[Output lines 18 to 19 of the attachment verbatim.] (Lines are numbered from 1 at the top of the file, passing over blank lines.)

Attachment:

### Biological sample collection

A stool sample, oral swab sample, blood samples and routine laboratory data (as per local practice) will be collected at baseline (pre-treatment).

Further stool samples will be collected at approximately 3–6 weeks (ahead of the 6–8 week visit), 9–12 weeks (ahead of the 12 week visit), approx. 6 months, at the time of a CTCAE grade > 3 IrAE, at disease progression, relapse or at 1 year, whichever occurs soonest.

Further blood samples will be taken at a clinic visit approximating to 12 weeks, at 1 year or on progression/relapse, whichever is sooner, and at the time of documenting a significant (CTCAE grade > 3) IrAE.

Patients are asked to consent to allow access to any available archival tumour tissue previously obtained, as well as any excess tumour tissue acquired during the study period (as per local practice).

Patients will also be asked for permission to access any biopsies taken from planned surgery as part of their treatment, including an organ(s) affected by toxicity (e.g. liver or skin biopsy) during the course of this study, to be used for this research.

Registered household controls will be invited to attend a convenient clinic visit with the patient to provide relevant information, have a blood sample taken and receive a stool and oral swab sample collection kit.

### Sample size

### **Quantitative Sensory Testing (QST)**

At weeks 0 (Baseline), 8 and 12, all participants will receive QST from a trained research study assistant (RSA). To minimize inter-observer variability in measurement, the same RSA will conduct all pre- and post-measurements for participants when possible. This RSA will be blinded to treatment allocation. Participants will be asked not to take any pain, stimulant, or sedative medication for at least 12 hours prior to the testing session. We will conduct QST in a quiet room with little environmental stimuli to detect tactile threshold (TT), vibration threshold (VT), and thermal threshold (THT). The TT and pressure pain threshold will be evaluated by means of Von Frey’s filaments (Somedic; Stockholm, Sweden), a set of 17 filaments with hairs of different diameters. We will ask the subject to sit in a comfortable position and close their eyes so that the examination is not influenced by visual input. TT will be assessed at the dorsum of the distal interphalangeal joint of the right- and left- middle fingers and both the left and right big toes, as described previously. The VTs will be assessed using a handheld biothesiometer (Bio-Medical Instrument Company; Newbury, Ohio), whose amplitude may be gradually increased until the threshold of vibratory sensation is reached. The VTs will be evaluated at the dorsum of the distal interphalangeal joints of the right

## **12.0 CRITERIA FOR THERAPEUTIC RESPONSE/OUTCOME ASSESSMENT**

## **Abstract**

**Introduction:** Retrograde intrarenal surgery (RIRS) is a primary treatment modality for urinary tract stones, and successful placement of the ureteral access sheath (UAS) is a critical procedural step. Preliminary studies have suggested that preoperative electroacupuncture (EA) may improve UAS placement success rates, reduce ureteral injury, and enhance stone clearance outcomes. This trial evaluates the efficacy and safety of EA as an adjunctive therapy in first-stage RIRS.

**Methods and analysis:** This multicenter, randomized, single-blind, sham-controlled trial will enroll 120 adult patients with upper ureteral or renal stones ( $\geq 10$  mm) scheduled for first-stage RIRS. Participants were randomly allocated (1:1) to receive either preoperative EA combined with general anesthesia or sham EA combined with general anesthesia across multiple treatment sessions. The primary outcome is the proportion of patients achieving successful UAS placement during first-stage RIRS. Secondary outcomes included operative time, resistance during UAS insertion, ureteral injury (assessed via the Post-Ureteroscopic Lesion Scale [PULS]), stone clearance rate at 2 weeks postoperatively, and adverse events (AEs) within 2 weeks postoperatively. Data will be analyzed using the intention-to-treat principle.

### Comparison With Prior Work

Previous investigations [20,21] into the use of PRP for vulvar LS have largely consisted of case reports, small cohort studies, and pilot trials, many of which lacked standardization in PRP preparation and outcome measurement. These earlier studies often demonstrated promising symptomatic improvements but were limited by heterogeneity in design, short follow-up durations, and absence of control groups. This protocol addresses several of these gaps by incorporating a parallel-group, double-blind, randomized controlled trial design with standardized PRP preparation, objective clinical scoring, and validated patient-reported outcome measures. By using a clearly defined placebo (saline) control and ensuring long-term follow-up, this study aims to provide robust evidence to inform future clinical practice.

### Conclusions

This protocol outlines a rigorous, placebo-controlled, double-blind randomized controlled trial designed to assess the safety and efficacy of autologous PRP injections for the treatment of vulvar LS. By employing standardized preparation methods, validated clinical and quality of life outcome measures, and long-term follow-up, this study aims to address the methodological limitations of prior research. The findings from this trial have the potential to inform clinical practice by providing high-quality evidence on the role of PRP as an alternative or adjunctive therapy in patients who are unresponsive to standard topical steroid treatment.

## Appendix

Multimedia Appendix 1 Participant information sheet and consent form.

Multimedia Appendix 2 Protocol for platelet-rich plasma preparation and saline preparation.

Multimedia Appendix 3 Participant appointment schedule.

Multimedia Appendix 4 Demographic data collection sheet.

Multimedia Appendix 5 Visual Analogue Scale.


This protocol outlines a rigorous, placebo-controlled, double-blind randomized controlled trial designed to assess the safety and efficacy of autologous PRP injections for the treatment of vulvar LS. By employing standardized preparation methods, validated clinical and quality of life outcome measures, and long-term follow-up, this study aims to address the methodological limitations of prior research. The findings from this trial have the potential to inform clinical practice by providing high-quality evidence on the role of PRP as an alternative or adjunctive therapy in patients who are unresponsive to standard topical steroid treatment.

## Appendix